The demand for fuel is relatively inelastic, meaning that higher prices do not lead to a big fall in consumption. The tax is also relatively cheap to collect, difficult to evade and can be justified rhetorically on environmental grounds.
But despite these political advantages, fuel duty has harmful hidden effects that politicians rarely discuss. One of these is the impact of higher travel costs on labour mobility.
Employment is not worthwhile when travel-to-work expenses are too high, particularly given the availability of welfare benefits to the unemployed. And subsidised public transport typically offers restricted access to workplaces – perhaps only to town centres and narrow route corridors. Opportunities may therefore be severely limited for job-seekers taxed and regulated out of car ownership or unable to afford inflated running costs.
The result is not just additional unemployment. Businesses may also face higher labour costs as the pool of potential employees is reduced. In addition, transport taxes tend to decrease the number of potential customers by shrinking the area within which exchange is profitable. In wider economic terms, competition is stifled, economies of scale are lost and the deepening of the division of labour is suppressed – with the knock-on effect of lower productivity growth.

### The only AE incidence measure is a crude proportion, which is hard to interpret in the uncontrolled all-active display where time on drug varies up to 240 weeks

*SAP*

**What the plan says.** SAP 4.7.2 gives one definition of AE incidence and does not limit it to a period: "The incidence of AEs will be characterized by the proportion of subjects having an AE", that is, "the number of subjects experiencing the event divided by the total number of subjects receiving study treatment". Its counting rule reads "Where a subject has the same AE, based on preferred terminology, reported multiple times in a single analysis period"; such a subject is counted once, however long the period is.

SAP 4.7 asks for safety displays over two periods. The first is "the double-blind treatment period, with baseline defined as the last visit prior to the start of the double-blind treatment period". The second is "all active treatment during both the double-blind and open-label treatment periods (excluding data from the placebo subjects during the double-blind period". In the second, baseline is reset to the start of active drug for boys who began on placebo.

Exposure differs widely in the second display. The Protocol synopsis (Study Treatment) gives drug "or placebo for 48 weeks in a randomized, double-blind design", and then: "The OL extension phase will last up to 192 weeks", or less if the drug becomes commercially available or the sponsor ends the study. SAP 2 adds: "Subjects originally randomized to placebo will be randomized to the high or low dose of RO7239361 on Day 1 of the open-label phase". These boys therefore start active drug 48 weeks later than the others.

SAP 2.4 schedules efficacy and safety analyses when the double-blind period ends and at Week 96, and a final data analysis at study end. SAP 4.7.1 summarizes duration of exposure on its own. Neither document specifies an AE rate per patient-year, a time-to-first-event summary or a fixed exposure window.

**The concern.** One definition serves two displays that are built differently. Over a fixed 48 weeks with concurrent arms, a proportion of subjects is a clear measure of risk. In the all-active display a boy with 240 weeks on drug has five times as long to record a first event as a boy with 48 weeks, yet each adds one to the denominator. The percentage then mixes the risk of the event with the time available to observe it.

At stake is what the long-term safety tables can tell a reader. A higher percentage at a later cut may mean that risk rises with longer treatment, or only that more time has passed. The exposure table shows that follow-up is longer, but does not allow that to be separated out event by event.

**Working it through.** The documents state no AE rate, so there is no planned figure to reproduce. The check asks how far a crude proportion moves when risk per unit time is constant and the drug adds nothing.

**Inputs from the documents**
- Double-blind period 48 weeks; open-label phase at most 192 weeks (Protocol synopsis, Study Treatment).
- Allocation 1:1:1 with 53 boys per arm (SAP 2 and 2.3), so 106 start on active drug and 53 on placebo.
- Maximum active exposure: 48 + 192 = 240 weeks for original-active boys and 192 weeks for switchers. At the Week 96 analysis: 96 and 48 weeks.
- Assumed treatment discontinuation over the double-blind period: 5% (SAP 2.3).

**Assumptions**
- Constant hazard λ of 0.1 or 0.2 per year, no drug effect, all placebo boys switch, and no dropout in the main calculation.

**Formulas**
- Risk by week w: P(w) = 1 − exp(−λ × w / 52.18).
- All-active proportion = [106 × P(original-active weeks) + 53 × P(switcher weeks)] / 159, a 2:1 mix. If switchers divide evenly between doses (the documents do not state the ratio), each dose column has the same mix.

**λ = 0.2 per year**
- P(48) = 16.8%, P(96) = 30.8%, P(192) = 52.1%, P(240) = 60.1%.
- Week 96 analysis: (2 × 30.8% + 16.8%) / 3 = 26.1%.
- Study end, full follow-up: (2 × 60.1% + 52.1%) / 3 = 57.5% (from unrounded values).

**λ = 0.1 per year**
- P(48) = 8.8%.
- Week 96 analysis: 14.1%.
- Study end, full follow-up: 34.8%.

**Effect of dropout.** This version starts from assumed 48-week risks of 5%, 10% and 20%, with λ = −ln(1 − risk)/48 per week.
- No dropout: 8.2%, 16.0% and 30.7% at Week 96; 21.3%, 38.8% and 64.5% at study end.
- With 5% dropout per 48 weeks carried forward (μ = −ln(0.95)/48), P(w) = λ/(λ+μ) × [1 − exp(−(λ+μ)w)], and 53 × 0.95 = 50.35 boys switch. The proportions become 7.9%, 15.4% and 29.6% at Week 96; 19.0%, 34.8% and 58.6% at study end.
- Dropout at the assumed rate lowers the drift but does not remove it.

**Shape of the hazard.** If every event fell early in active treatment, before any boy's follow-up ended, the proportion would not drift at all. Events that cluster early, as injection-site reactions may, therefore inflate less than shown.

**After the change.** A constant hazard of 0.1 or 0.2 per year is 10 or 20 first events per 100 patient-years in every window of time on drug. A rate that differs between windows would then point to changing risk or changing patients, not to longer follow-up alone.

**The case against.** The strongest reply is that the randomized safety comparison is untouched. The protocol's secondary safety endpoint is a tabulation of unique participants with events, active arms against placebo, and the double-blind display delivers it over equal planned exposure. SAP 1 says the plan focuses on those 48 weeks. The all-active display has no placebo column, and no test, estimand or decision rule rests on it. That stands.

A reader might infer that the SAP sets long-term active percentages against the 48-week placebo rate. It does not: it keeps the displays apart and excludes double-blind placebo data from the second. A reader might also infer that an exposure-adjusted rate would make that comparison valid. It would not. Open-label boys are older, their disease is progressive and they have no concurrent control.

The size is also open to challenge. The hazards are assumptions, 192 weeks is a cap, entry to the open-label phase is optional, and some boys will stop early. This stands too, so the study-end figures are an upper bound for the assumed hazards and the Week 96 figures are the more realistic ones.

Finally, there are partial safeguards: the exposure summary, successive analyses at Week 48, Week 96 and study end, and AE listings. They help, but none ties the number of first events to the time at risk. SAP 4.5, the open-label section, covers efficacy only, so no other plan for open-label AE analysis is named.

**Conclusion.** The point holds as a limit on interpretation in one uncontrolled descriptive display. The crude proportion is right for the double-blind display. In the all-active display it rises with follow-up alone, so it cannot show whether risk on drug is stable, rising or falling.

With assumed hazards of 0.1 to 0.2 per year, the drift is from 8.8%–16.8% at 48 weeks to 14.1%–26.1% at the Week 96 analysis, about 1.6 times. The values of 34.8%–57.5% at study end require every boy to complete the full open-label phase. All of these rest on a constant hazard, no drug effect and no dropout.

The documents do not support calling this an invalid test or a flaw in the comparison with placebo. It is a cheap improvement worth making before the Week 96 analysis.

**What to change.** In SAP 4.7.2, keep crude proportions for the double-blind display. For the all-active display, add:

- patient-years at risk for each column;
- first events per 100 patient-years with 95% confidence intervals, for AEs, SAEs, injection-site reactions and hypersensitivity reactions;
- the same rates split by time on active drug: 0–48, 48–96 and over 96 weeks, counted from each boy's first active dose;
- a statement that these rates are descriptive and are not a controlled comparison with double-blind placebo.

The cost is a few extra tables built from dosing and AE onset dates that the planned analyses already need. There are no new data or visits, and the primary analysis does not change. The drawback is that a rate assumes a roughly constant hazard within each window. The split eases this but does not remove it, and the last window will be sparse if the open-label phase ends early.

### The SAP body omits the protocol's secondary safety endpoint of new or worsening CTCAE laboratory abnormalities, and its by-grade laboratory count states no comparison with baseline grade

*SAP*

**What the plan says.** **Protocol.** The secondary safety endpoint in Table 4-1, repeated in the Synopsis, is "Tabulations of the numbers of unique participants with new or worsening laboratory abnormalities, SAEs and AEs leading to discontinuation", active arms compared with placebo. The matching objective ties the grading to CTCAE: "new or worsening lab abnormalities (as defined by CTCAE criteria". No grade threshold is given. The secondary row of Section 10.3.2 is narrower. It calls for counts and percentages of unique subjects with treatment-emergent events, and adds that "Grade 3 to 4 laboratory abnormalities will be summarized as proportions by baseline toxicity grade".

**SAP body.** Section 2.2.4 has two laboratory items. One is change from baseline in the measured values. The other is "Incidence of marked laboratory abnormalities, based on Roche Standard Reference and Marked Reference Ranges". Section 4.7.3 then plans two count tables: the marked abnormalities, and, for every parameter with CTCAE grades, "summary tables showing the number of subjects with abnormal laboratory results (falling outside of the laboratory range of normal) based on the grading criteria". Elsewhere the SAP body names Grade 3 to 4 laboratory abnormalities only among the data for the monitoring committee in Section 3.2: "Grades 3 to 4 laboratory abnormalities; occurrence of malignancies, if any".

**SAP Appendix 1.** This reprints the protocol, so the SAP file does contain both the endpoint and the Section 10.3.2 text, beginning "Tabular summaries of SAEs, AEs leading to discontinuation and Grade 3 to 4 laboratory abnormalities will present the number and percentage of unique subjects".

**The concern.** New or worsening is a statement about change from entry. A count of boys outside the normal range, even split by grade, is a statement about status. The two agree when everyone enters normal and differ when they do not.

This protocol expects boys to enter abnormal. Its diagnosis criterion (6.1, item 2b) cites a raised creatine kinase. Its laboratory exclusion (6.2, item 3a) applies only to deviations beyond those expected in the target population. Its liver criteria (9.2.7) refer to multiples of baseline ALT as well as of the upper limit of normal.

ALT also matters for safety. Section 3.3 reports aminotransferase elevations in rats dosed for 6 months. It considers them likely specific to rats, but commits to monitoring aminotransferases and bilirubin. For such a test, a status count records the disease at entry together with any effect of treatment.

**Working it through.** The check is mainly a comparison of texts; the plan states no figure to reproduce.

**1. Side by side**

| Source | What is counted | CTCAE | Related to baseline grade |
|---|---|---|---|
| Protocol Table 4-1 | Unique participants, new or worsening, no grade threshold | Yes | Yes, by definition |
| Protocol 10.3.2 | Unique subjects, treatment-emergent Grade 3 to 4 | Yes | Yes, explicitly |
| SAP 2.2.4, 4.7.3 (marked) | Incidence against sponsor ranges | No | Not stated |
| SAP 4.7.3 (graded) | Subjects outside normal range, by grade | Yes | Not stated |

The tax receipts from higher fuel duty rates are therefore likely, in the long run, to be undermined by the general losses to the Treasury associated with the higher costs imposed on the production of wealth. In the context of Britain’s worst-ever peacetime fiscal crisis, and an apparent unwillingness to make significant cuts to public spending, the latest tax rise may be yet another example of short-term political expediency overriding the imperatives of longer-term economic efficiency.